Chorale & Prelude
This work is based on an original hymn tune God Offers Christ to Mend the Earth and written for the Plymouth Church of the Pilgrims in Brooklyn, New York. My grandfather, Louis West, was for over 40 years a choirmaster and organist for one of its satellite congregations, the Mayflower Mission. Chorale & Prelude is in three parts: a simple statement of the entire hymn, a middle section that becomes increasingly fast and capricious, and a final presentation of fragments of the tune. It was premiered on November 13, 2005 at the Moscow Conservatory, performed by Constantin Volostnov.
Quartet makes use of a hexachord extracted from the seven-note set found in Boulez's '...explosante-fixe...' which was written to the memory of Igor Stravinsky. This symmetrical hexachord defines two tonal regions: A proceeding to E-flat. In order to help myself expand the tonal possibilities for the work, I created a three-dimensional cube. On each surface I wrote out three sets of pairings of the hexachord starting on A, C, and C-sharp. The eight corners of the cube suggested a collection eight principal sonorities, heard in the piano at the beginning. By rotating the cube, I was able to create many of the linear and vertical pitch collections. The idea of Stravinsky's rotations is very much evident.
Finally, I take Gesualdo's Beltà, poi che t'assenti from his collection of Madrigals, Book VI (which, incidentally, appears as the third movement of Stravinsky's Monumentum pro Gesualdo, 1960), re-voice the first phrase and place it in the strings at the coda, above a piano ostinato. This phrase also moves from A to E-flat, creating a connection with the Boulez hexachord.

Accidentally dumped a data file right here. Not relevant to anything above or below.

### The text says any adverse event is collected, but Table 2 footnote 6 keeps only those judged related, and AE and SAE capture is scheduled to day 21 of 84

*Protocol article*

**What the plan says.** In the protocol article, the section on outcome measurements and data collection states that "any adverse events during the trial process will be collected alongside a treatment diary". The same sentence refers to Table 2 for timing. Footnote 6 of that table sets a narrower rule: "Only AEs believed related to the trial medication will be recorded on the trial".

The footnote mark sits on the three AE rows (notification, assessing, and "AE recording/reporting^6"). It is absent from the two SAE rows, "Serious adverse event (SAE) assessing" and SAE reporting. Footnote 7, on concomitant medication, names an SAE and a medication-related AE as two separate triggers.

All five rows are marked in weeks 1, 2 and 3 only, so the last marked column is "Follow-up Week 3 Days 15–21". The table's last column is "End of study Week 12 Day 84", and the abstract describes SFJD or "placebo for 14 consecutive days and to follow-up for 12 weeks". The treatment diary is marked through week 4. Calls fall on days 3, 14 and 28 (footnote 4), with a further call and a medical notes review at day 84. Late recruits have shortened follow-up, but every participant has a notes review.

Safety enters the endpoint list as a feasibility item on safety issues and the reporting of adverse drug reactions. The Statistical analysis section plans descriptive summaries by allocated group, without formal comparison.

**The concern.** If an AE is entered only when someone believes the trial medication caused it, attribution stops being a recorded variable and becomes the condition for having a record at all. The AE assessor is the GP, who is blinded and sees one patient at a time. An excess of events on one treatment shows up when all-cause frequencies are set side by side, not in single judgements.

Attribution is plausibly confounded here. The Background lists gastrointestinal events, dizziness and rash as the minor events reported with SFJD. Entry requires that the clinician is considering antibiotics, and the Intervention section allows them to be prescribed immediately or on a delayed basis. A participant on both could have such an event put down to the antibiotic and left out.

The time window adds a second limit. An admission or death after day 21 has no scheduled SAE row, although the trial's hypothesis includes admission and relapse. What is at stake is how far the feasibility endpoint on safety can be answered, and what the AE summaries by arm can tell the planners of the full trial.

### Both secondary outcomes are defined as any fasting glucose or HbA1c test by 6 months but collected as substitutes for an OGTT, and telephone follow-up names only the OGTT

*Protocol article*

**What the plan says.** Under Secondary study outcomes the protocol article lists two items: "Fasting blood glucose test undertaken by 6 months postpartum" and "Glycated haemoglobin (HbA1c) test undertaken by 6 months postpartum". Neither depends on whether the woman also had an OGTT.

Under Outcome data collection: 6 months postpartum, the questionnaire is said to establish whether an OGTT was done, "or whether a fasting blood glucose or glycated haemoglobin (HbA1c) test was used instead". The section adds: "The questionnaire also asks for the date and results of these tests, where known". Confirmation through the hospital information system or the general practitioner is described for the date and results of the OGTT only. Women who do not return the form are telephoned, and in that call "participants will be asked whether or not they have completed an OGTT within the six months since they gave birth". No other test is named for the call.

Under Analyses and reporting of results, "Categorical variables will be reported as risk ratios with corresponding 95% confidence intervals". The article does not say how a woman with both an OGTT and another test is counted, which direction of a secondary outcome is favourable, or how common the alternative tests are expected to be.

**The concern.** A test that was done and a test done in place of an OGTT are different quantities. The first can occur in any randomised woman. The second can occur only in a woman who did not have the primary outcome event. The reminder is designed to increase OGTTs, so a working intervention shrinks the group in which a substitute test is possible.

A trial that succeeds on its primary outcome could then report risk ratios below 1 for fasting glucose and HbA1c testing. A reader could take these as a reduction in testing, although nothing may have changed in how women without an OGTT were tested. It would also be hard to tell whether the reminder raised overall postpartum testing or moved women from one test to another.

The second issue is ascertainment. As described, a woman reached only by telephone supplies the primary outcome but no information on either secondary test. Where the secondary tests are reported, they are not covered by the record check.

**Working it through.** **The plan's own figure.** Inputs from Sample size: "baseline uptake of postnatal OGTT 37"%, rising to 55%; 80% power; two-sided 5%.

This work was written for a concert in honor of Glenn Watkins upon his retirement from the University of Michigan in 1996 (revised in 2006), and dedicated to him. He is the author of Gesualdo: The man and his music, for which Stravinsky wrote the preface. Hence the quartet of characters: Boulez, Stravinsky, Gesualdo, and Watkins.
David Gompper (b. 1954) is Professor of Composition and Director of the Center for New Music at the University of Iowa. In addition to his extensive professional activities throughout the United States, Gompper has lived and worked as a composer, teacher, conductor and pianist in England, Nigeria, and most recently Russia, as a Fulbright Scholar at the Moscow Conservatory in 2002-2003. His compositions have been premiered in major venues throughout the United States and Europe, and he has recorded on the Albany, Capstone, and Centaur labels.